Some Thoughts on the Sydney International Piano Competition thus far



Some thoughts from a SIPCA fan in Singapore:

I have been grounded this year and can only enjoy the thrills and spills of the competition from the Internet, rather than enduring the chilly temperature of Sydney and the relative warmth of Seymour Centre. Thanks to the wonderful Australian Broadcasting Corporation's Classic FM radio station, every minute of music may be heard live or via a podcast. So I have been glued to the computer in the office and at home. 

Stages I and II have been generally excellent, with each of the 36 pianists playing two recitals of 20 minutes, presenting their credentials in a variety of repertoire. Stage I mandates a virtuosic study from Chopin, Liszt, Rachmaninov or Scriabin. There has been a surprisingly number of performances of Liszt's Transcendental √Čtude No.8 or Wilde Jagd, not one of my favourite pieces simply because its too loud with its many crashing chords. 

Then kudos go to the young Russian Nikolay Khozyainov (left) for choosing the fleet-fingered and extremely difficult Feux follets instead. His seamlessly dilicate touch.  floating and flying fingers, will certainly earn him the Virtuoso Study Prize. As if that weren't enough, he added two further virtuoso studies Chopin's Op.10 No.1 and Scriabin's Op.42 No.5, to his fine Chopin Ballade No.2. At this early stage, he already appears to be a firm contender.

Given the latitude of programming afforded to the pianists, there have been several departures from the standard repertoire. For example, whoever has heard of Kvernade's Poem for piano (Borodin-like in theme but a very soothing number) beautifully played by Lu Shen? Or Ptushkin's Ukrainian Capriccio, a coruscating piece of virtuosity, offered by Elizaveta Ivanova. However these esoteric offerings will cut little ice, when the main repertoire does not past muster. Such as one unfortunate pianist who played a totally unknown 20th Century Eastern European piece, but went on to stumble in Chopin's Barcarolle and Liszt's Mazeppa

I also love to hear the pronouncements of each performance by Gerard Willems (left), the veteran Dutch-Australian pianist, who has been for years the Expert Commentator for the broadcasts. His wizened baritone voice is always a calming influence on the raves by the radio presenters, and I especially like it when he goes, "He is a fabulous pianist and musician, BUT...", following which he goes on to tear down the performance in a most polite and constructive way! It is the manner in which he accents his "buts" and "yesss" which has his listeners captured and glued within a split second.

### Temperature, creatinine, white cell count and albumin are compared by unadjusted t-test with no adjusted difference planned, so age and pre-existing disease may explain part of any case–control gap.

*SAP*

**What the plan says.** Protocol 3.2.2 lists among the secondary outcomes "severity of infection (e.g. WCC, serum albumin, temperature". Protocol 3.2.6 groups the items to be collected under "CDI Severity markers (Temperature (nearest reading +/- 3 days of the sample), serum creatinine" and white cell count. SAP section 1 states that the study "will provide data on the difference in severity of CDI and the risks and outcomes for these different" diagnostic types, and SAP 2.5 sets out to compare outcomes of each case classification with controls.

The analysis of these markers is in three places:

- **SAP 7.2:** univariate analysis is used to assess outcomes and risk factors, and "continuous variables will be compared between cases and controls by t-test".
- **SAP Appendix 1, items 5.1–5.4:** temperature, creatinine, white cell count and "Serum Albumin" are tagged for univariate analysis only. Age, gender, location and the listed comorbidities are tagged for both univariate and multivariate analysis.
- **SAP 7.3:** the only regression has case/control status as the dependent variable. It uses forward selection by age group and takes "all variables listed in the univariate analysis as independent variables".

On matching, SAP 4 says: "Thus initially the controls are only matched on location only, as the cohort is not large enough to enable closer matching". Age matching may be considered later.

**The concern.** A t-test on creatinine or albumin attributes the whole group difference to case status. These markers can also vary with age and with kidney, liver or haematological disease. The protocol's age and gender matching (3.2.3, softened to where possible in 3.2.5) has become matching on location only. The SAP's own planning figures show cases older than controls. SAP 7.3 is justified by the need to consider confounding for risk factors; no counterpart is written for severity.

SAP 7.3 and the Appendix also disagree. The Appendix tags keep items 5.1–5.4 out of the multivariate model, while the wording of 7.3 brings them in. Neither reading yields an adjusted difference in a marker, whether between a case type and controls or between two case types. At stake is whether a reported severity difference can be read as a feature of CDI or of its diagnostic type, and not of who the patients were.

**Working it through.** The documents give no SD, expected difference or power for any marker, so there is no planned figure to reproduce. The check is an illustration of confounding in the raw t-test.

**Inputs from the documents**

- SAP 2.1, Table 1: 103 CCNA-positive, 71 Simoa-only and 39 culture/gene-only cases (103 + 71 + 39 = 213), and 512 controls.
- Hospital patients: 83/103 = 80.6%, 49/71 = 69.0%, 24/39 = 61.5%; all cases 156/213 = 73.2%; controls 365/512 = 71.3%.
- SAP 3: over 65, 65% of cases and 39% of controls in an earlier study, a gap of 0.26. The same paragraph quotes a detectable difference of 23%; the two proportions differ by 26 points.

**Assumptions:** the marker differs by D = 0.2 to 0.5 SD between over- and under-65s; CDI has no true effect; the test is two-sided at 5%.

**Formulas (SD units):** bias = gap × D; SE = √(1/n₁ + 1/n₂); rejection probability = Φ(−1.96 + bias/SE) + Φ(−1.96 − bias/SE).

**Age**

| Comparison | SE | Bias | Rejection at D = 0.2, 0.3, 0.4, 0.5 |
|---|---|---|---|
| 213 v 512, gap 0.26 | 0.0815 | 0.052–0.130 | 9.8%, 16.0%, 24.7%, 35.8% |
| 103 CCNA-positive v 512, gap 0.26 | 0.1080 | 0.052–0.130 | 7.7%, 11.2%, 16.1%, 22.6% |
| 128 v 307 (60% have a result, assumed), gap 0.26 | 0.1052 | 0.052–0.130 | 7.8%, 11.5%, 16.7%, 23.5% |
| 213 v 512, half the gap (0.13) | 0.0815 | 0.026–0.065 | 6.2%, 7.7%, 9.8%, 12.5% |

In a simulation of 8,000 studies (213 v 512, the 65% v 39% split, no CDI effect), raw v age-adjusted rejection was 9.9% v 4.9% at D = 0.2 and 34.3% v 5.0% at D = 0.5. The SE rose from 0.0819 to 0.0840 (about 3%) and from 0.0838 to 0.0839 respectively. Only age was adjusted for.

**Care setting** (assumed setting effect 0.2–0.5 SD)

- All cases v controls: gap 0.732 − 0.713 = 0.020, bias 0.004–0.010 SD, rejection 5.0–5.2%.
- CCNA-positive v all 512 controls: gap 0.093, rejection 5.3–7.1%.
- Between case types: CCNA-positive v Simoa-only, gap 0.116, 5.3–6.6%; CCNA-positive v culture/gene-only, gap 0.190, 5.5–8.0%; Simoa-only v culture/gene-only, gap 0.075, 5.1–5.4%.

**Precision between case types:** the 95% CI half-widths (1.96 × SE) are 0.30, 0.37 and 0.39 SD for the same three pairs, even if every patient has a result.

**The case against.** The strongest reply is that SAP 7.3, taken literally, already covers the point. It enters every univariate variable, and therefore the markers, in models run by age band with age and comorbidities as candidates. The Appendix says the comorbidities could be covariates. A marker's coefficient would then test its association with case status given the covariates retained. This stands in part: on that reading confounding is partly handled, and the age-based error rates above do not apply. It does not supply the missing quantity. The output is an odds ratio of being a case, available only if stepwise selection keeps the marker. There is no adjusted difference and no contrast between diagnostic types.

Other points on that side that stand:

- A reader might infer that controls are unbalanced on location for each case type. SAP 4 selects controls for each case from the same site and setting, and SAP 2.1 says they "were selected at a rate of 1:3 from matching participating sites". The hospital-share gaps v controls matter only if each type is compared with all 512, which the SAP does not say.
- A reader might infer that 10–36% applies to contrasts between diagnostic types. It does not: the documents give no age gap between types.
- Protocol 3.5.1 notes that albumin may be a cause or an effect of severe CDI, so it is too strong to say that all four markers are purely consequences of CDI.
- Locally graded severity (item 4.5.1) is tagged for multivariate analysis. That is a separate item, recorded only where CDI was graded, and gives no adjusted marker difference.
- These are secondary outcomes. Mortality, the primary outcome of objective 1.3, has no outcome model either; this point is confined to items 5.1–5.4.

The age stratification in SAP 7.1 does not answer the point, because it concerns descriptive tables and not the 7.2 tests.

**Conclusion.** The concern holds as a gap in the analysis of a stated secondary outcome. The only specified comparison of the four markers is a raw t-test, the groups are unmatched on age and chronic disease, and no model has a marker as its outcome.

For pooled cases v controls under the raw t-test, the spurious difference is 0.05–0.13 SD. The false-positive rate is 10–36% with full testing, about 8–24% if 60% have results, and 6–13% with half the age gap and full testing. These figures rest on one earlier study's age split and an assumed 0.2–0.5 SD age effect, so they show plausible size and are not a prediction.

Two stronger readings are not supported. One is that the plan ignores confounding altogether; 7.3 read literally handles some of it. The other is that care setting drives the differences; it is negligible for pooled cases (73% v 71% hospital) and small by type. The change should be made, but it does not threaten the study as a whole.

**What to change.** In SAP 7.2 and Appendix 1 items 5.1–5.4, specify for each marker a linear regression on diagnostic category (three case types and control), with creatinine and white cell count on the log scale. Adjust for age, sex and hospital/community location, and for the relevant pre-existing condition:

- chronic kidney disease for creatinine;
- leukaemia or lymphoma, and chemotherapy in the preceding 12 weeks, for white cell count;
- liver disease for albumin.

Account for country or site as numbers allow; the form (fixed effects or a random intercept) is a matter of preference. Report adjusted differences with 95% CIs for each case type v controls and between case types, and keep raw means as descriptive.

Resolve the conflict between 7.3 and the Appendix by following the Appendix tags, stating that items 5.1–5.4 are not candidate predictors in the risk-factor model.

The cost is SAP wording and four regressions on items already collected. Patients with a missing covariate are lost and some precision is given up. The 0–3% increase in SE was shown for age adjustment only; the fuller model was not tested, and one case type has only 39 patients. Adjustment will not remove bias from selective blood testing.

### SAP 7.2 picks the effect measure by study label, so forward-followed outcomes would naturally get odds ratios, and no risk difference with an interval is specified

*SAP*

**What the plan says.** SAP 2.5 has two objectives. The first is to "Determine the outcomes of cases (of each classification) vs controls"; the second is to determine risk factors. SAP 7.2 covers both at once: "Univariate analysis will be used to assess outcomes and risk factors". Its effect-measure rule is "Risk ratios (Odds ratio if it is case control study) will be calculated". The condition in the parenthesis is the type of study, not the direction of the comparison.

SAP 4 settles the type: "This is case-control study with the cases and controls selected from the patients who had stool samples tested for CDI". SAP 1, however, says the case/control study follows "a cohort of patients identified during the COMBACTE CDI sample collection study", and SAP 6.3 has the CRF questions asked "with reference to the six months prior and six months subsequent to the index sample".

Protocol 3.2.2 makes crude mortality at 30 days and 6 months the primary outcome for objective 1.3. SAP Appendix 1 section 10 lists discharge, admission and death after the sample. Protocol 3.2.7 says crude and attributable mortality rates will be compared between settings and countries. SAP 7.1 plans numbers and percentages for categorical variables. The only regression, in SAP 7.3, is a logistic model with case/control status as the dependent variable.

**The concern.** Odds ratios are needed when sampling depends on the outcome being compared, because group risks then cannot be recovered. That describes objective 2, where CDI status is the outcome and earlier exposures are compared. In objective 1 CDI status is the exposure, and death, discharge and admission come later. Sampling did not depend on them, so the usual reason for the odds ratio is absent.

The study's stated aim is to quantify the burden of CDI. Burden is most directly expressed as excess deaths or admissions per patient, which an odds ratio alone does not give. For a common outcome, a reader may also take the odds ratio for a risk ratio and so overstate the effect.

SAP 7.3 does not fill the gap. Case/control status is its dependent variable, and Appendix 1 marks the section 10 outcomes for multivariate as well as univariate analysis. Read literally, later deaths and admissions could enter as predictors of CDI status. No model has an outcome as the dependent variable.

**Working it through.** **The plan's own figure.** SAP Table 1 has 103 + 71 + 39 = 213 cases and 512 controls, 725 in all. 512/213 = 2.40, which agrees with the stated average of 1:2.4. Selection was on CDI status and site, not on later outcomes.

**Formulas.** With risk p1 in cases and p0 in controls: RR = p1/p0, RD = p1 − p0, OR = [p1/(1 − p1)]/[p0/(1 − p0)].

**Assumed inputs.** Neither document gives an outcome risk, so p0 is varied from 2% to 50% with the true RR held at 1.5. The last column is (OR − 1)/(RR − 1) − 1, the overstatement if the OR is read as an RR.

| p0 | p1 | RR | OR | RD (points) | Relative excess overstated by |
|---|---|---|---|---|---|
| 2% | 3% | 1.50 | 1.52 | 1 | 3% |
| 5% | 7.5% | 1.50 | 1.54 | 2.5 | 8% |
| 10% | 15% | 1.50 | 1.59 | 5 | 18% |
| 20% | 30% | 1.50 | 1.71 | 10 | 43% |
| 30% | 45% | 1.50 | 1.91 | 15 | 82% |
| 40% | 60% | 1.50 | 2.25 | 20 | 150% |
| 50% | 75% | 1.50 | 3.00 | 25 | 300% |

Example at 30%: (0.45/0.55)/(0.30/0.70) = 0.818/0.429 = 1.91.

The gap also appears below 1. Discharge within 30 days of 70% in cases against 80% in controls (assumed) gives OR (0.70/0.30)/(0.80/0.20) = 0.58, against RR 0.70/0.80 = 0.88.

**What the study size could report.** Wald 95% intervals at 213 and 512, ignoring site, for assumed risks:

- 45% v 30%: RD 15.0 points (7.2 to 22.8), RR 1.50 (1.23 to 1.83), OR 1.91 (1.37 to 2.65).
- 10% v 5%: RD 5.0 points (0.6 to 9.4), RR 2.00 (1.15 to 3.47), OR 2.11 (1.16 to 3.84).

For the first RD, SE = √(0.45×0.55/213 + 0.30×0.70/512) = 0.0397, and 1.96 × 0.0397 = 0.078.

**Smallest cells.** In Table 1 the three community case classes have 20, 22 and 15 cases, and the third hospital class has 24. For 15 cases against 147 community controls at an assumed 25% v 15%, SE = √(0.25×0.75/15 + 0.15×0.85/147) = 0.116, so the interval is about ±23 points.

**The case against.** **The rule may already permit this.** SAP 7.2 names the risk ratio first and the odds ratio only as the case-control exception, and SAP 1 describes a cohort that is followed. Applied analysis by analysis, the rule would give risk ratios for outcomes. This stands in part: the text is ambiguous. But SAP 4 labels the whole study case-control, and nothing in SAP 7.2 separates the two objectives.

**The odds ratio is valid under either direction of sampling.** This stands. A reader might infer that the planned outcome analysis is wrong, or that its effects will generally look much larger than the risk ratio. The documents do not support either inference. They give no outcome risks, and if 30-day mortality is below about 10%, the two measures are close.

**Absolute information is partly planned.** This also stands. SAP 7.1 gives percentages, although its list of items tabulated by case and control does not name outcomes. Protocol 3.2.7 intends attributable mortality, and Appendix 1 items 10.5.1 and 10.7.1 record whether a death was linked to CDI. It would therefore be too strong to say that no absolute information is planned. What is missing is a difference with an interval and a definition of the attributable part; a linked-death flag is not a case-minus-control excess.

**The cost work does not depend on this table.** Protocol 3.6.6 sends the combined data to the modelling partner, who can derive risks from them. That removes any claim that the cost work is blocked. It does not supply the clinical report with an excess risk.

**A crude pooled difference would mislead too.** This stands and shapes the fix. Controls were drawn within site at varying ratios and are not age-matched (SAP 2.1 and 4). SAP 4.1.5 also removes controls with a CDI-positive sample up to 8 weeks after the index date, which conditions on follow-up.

The results of the first two stages have been announced, and all but one Australian has been eliminated. The lone Ozzie who proceeds is James Guan (left), who got the lodest cheers from the partisan and vocal audience for his grandstanding performance of Arcadi Volodos's transcription of the Mozart Turkish Rondo. That means that whatever he does mext (including not proceeding beyond Stage III), he is already assured of winning the Best Australian Pianist Prize of $5000, which even exceeds the 4th prize of the competition proper! All thanks to the Friends of SIPCA. 




Three returning pianists to SIPCA have also progressed. They are Arta Arnicane, semi-finalist in 2004, Elizaveta Ivanova and 2008 quarter-finalist Hao Zhu (above). Better luck this time, folks!

Singapore's interest in SIPCA ended with the (to my mind) premature elimination of Thailand's Poom Prommachart (left) who had previously studied in Singapore's Nanyang Academy of Fine Arts, and auditioned in Singapore. Having heard his performances in both stages, I cannot fathom what he did wrong. His Liszt Funerailles was grand and aristocratic in scope, and the choice of Myaskovsky's Second Sonata, a single-movement fantasy on the Dies Irae, was inspired programming. Maybe the jury had objected to his Bach, which had a Gould-like dryness and intensity of projection. Go figure. Nevertheless, he did himself, Thailand and Southeast Asia proud. Poomz!